If province doesn't act, Kennedy Stewart will consider court challenge against city's at-large voting system

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      As a graduate student and as an SFU professor of public policy, Kennedy Stewart has spent an enormous amount of time researching electoral reform.

      For decades, the independent mayoral candidate has been criticizing Vancouver's at-large voting system, in particular, as a racist anachronism.

      In Stewart's opinion, it ensures that people of privilege and wealth retain a disproportionate influence over civic affairs.

      After being elected as an NDP MP in Burnaby in 2011, Stewart continued advocating for electoral reform at the federal level.

      But his efforts were stymied by Prime Minister Justin Trudeau, who famously—and falsely—said that the 2015 election would be the last to rely on the first-past-the-post system. Trudeau broke his promise on electoral reform.

      In a recent interview at the Georgia Straight office, Stewart said it's "weird" that he would have to become mayor of Vancouver to finally achieve electoral reform and dump the at-large system. 

      "But I will do everything I can to do that," Stewart promised. "In fact, I would also consider legal challenges as well, if I'm blocked."

      He also declared that the 2018 election will be the last in Vancouver that will be held under the at-large system.

      Under the at-large system, voters can cast ballots for up to 10 councillors. They are elected on a citywide basis rather than through proportional representation or in neighbourhood constituencies.

      His platform states that if voters in Vancouver support proportional representation in the upcoming provincewide referendum, he will push for this type of a legislative chamber for Vancouver.

      "I imagine mixed-member proportional would be the best," Stewart said. "That would be the one I would favour, but we would consult afterwards."

      He insisted that the Vancouver Charter does not allow for proportional representation. As a result, he said that he would seek an amendment from the province if he's elected.

      Not everyone agrees with him on the need for this provincial approval.

      Proudly Surrey council candidate and former B.C. Green leader Stuart Parker thinks three forms of proportional representation can be introduced at the civic level through a motion by city council. 

      Parker believes that unlike PR systems involving party lists or STV, the following three approaches would withstand legal challenges: cumulative vote (CV), limited vote (LV), and single non-transferable vote (SNTV).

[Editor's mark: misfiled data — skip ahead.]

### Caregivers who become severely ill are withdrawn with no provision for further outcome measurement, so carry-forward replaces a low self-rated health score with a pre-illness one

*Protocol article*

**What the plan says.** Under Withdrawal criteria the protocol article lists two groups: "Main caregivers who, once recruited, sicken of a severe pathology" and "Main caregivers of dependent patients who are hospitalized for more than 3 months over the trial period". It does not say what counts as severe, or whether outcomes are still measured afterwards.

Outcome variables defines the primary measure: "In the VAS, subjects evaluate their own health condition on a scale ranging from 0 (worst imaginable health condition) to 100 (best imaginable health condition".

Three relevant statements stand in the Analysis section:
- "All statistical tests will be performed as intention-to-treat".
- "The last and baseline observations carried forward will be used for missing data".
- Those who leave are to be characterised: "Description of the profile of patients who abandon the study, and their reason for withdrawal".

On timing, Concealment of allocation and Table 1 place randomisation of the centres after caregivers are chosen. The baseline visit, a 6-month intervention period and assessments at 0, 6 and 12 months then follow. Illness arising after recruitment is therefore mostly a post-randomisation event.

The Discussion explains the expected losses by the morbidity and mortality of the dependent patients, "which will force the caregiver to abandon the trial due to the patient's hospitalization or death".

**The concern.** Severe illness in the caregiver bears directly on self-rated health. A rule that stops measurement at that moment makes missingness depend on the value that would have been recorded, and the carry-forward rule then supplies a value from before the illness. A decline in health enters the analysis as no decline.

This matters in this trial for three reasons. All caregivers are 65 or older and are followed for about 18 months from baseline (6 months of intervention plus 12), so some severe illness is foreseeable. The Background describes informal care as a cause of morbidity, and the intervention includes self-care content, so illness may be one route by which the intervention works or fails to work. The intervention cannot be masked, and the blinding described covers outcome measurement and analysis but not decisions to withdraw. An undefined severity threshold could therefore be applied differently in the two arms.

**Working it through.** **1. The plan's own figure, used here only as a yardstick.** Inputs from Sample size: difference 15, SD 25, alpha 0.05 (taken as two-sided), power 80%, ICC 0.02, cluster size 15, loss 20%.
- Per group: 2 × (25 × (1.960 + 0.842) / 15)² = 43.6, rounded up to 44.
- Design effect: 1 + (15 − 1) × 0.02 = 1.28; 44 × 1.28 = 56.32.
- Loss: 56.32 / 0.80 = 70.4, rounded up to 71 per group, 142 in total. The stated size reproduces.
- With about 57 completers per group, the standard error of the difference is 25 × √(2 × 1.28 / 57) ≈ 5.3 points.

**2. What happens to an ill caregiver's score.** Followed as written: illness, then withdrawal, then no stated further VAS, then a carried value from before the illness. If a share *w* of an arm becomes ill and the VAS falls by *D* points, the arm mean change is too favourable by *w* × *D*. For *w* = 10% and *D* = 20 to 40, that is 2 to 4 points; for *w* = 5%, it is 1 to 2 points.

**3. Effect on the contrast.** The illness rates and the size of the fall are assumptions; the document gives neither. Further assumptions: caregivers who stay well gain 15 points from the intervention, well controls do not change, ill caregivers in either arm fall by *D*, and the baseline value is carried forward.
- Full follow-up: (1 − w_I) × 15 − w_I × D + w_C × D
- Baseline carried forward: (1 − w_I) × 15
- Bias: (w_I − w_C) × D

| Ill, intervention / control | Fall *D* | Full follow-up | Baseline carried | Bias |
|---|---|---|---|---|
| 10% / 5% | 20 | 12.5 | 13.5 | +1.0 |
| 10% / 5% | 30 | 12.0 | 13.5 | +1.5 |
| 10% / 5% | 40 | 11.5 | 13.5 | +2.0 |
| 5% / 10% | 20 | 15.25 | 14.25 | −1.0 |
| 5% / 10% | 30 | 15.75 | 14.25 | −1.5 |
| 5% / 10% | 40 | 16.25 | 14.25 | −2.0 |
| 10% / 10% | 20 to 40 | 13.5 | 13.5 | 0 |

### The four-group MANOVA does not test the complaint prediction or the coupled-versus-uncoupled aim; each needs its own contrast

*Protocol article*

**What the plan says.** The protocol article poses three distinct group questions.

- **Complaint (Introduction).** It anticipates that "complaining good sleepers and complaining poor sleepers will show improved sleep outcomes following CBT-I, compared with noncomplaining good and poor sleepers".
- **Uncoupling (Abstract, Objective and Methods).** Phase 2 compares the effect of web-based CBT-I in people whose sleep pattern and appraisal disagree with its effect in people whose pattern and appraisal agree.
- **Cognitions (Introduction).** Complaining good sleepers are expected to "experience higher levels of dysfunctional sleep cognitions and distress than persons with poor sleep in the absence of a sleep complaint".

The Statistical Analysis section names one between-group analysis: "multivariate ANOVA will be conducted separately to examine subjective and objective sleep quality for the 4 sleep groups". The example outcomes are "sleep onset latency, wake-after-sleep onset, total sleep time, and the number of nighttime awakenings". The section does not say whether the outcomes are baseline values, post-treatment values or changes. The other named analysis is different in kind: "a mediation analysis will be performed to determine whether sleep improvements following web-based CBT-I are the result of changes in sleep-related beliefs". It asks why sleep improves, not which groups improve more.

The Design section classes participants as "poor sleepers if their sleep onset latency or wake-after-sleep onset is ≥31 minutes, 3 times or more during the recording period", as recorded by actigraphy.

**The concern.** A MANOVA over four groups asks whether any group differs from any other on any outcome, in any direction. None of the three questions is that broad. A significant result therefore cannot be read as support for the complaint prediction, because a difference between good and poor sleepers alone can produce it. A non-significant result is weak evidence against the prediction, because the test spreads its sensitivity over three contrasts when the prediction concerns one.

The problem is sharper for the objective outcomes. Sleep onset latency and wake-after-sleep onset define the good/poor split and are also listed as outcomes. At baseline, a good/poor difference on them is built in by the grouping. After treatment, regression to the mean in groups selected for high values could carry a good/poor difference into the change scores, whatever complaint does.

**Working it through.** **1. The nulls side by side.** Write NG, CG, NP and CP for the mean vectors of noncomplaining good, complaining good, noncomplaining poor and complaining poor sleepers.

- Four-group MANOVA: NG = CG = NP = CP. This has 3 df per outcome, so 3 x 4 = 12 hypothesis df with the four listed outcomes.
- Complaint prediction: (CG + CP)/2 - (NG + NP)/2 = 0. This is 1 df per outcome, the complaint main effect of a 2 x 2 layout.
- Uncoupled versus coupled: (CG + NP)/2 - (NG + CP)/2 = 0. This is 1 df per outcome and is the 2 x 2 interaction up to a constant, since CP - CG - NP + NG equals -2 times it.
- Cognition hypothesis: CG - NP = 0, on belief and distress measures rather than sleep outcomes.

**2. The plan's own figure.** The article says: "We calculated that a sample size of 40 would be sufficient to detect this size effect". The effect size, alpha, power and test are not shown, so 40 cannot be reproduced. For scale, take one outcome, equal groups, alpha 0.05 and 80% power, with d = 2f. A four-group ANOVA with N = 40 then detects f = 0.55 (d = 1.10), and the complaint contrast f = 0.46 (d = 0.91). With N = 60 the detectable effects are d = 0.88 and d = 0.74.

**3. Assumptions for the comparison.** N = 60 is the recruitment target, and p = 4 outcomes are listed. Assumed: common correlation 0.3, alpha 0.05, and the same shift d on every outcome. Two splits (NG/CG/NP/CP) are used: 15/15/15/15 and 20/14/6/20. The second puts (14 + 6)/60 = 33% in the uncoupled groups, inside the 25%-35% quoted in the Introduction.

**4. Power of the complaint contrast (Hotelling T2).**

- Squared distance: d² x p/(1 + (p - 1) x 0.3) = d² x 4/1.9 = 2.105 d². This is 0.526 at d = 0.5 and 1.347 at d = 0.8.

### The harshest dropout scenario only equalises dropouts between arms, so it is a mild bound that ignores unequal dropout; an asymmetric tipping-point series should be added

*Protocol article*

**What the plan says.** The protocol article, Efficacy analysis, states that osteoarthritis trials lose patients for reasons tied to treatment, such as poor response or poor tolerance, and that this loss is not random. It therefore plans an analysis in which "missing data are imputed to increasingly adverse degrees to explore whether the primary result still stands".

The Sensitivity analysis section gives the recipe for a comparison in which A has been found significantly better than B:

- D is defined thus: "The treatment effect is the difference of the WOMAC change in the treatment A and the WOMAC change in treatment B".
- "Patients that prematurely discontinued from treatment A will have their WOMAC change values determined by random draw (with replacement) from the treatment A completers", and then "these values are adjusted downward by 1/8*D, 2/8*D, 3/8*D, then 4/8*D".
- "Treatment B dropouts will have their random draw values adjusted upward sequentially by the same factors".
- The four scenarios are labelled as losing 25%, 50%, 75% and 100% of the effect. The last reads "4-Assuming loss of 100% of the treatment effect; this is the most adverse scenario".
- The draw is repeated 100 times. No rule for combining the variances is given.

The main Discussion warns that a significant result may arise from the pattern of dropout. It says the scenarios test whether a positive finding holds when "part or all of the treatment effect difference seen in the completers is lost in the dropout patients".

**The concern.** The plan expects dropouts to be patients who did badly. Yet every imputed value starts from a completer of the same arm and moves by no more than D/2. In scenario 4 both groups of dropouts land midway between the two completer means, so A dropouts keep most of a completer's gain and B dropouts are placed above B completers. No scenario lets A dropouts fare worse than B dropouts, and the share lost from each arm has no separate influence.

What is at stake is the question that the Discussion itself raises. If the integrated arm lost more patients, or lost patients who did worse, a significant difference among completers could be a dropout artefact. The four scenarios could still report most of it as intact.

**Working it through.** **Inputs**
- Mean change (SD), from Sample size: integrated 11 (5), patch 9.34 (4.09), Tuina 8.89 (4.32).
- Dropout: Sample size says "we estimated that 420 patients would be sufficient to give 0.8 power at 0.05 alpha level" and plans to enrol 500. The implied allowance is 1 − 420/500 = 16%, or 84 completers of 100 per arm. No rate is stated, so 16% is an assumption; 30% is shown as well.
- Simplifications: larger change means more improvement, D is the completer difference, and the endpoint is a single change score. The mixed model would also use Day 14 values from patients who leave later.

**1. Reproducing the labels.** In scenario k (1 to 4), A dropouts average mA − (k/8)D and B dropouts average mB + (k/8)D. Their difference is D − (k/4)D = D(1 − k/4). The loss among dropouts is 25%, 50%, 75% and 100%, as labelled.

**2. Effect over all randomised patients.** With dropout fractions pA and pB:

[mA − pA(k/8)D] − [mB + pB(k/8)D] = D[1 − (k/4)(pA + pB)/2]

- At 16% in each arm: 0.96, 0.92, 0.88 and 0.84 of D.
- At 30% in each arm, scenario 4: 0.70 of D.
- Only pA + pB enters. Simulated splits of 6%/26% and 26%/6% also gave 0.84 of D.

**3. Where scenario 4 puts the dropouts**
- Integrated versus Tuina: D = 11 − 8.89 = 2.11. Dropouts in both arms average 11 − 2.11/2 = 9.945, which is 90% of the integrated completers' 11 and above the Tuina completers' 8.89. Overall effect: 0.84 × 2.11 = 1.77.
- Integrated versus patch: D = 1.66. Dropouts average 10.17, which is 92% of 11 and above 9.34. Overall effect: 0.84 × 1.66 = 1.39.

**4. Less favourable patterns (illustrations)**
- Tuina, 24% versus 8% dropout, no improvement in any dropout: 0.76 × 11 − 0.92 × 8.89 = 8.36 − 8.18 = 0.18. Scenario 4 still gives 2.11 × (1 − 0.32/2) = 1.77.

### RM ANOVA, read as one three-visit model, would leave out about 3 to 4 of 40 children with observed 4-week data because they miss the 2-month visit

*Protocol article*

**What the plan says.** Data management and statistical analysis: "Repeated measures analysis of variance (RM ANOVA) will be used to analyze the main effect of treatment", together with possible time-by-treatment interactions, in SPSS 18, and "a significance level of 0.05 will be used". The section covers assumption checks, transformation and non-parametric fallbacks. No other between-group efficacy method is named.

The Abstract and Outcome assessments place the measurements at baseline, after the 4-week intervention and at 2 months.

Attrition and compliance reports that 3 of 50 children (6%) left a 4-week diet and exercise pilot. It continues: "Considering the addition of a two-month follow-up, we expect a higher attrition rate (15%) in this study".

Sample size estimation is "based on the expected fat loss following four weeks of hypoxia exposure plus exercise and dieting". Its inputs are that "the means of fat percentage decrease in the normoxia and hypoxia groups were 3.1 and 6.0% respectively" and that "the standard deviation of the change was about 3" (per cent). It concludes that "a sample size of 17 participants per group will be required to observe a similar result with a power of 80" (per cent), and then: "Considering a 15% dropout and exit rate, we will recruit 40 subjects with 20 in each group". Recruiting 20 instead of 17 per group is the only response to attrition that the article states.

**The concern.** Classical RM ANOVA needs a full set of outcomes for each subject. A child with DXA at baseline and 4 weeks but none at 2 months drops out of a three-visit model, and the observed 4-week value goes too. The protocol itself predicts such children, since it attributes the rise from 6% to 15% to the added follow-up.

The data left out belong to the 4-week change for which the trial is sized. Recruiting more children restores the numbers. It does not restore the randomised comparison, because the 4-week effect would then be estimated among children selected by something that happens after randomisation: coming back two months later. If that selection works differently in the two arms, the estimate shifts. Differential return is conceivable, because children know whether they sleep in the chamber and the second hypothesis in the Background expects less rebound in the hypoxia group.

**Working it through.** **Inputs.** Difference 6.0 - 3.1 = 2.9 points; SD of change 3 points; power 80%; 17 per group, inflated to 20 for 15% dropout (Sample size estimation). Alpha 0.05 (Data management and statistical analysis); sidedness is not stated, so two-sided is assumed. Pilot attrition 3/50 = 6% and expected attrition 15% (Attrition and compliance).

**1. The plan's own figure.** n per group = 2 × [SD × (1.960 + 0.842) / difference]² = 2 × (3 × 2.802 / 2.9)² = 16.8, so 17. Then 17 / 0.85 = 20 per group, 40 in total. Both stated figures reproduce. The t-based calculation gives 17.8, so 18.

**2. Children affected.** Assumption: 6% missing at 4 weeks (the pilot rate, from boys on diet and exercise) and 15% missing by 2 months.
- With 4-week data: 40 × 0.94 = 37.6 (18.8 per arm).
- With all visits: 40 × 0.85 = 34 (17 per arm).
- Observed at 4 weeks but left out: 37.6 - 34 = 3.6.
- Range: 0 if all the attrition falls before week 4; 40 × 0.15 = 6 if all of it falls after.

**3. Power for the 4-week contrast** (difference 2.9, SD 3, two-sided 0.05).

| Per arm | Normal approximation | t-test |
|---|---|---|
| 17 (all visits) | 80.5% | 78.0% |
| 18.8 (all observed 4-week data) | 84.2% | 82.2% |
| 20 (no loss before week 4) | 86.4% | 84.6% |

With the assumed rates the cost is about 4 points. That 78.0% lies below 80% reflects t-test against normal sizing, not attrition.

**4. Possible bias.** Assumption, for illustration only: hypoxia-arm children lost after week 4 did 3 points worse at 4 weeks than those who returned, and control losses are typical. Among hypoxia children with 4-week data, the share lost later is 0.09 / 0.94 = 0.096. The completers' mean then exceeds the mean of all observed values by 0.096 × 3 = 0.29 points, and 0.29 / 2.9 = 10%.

"Kennedy's position on voting reform is classic @VisionVancouver deception: find a way to place something outside your jurisdiction so you can shirk all responsibility for delivering it and blame others," Parker tweeted.

      After the Straight brought forth Parker's viewpoint, Stewart reiterated his contention that no form of proportional representation may be introduced in Vancouver without an amendment to the Vancouver Charter.

      If Vancouver voters reject proportional representation, Stewart said he will then try to persuade council to support the introduction of a ward system. This would permit a citizen to vote for the mayor and one councillor in their geographic district. 

      Under section 138 of the Vancouver Charter, council can introduce a motion to change the voting system from at-large to wards.

      However, this must be approved by the provincial cabinet before it can be adopted.

      The Vision Vancouver–controlled council never introduced such a motion during its 10 years with a majority.

      This is despite numerous court decisions in the United States declaring that multi-member districts like Vancouver's at-large system discriminate against minorities and are unconstitutional.

      Stewart said that curbing discrimination is one of the reasons he advocates for electoral reform.

      "If you talk to concentrated visible-minority communities, they need more access to power," he stated.

      If the provincial cabinet decided not to allow Vancouver city council to make this change, he is prepared to use the city's resources to launch a legal challenge.

      That would involve invoking democratic- and equality-rights sections in the Canadian Charter of Rights and Freedoms and seeking a judicial declaration that Vancouver's system is unconstitutional.

      To Stewart, it's all about fairness.

      "Think about when Vancouver gets to 800,000 people," he said. "How can you run as a park commissioner with no money? It really dilutes your opportunity to talk to people in an election.

      "But if you're in a neighbourhood—whether that's through PR or whether it's through just neighbourhood constituencies—then you can. It's all about improving democracy and reinforcing democracy."